A time when government ministers do an honest day’s work – whereby they spend the day seriously working on uplifting the lives of the people, instead of spending the day scheming on how to further enrich themselves, or jostling for power?
A third lesson to learn from our mothers is that no matter what their children do, they will always protect them.
Mothers always say, ‘mbereko hairaswi’, in other words, a mother will never forsake, abandon or hurt her own child.
Children may rebel sometimes in their course of growing up and get themselves into all manner of trouble, but they can count on their mothers’ endless love. They can run back to their mothers and receive a comforting embrace.
From a mother comes protection from life’s injustices and she will not harm her own children.
However, a shameless contrast we see from our government, as most of the injustice and harm inflicted on the people of Zimbabwe has been at the hands of their own government.
Instead of protecting its citizens – no matter how opposed they are to the government – the country’s leadership has found it worthy to be the primary source of injustice and brutality on the people.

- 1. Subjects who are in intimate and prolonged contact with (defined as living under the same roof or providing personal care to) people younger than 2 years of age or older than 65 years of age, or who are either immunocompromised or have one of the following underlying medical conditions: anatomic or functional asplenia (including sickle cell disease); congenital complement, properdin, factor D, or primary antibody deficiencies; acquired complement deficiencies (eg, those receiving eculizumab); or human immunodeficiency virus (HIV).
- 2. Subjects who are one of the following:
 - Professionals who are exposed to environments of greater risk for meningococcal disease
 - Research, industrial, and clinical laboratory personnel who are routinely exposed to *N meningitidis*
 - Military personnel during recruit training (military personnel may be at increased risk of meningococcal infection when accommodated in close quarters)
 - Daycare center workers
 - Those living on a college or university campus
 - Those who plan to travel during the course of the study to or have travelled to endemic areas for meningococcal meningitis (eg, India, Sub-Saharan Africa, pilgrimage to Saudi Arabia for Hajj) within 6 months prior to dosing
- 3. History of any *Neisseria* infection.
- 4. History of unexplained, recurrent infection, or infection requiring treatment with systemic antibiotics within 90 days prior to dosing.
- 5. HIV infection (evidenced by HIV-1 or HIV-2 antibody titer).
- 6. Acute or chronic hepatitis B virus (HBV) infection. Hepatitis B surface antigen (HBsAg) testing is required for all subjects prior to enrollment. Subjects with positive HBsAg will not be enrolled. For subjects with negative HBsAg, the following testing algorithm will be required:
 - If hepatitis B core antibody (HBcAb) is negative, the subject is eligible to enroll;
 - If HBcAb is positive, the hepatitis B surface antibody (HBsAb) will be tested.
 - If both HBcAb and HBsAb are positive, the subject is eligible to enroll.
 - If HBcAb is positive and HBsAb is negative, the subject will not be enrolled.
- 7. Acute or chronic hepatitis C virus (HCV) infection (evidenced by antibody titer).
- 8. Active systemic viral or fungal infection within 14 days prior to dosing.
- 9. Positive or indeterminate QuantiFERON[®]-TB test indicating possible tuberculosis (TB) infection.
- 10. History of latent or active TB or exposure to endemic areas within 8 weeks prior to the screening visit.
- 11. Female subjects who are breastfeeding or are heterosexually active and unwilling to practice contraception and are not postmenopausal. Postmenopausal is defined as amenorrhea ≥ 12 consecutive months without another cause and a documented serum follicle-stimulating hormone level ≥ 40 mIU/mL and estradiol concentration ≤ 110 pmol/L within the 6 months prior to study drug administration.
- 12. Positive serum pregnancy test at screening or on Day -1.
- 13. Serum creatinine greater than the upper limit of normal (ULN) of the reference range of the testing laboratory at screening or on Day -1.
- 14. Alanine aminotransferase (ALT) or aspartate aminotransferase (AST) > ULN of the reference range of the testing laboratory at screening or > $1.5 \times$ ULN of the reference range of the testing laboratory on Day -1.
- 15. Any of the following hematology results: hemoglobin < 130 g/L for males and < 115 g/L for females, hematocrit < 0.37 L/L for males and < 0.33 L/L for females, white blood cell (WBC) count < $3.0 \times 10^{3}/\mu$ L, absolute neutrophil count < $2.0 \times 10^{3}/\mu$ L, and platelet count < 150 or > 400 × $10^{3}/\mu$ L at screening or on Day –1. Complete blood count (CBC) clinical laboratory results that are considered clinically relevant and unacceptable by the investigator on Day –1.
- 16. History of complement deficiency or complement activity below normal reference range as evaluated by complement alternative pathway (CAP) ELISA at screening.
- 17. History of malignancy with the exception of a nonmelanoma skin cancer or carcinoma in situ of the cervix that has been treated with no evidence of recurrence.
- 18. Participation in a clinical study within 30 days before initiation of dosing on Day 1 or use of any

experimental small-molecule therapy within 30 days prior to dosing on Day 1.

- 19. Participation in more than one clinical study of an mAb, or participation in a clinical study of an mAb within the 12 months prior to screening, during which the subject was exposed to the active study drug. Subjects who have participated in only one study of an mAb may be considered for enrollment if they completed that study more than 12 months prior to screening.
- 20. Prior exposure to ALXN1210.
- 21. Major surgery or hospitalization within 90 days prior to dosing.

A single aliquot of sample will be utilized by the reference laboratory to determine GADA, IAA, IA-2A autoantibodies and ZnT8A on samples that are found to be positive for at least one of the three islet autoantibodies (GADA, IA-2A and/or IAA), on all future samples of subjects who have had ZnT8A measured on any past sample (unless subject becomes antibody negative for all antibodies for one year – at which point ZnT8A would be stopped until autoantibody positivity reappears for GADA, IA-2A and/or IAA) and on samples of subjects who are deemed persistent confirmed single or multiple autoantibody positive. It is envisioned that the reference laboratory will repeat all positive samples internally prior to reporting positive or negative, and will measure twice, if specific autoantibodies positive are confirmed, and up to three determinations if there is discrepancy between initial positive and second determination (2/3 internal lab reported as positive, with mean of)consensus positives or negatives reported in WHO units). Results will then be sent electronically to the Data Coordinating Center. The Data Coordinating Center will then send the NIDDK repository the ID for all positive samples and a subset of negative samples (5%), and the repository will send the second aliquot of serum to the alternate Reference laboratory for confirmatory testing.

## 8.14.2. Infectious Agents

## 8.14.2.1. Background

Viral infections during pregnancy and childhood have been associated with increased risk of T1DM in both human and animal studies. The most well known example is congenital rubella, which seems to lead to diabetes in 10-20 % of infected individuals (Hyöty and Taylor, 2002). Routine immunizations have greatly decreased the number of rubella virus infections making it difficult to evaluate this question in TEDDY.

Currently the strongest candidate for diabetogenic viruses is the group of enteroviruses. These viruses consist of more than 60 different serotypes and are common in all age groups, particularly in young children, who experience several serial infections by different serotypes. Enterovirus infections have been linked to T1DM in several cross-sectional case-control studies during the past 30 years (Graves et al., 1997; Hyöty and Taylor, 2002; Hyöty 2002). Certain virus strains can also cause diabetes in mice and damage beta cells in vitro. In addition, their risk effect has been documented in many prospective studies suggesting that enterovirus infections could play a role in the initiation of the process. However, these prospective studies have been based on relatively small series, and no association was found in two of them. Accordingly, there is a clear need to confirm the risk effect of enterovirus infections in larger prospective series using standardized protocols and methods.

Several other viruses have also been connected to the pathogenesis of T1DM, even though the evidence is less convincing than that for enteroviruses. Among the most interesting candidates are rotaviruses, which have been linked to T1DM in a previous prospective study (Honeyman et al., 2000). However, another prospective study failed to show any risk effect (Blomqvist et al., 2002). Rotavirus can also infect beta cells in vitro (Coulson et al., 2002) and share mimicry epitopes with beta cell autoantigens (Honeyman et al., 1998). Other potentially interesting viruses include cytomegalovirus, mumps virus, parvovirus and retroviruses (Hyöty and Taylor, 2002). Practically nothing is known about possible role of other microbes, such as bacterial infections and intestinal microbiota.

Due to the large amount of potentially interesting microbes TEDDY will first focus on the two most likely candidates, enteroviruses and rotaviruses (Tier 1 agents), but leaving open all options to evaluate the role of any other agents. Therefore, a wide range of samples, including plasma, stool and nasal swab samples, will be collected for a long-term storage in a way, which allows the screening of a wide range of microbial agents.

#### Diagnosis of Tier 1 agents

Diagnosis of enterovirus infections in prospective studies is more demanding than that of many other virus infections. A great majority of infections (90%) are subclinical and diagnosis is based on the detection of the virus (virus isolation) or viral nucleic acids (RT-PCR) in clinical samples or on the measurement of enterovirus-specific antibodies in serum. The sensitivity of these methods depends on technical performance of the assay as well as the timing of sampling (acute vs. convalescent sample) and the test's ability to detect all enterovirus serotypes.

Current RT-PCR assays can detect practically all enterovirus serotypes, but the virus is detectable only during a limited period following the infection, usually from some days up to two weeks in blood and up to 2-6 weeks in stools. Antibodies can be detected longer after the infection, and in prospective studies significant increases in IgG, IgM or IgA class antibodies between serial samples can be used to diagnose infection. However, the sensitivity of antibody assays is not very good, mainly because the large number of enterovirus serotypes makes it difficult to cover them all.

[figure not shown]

Such untoward behaviour is clearly not to be expected of a leadership that seeks respect.
A leadership worthy of respect also respects its citizens; it values differing opinions, and places the tenets of democracy at the heart of all its principles.
As Evelyn Beatrice Hall (I am sure that she is a mother) once said, “I do not agree with what you have to say, but I’ll defend to the death your right to say it”, our leaders are supposed to defend all citizens in spite of differing views and opposition.
In Shona there is an adage, ‘Mai ndivo mbariro yemba’, loosely translated it means that the mother is the unifier of the family.
In a family, there is to be expected differing views and beliefs, which potentially lead to disagreements and conflict – however, a mother always manages to bring peace and tranquility within the home, with great skill and dexterity.
That is an invaluable leadership quality that our government seriously lacks.
Ever since independence in 1980, the Zimbabwean government has sought to divide and cause conflict and hate amongst the people of this nation.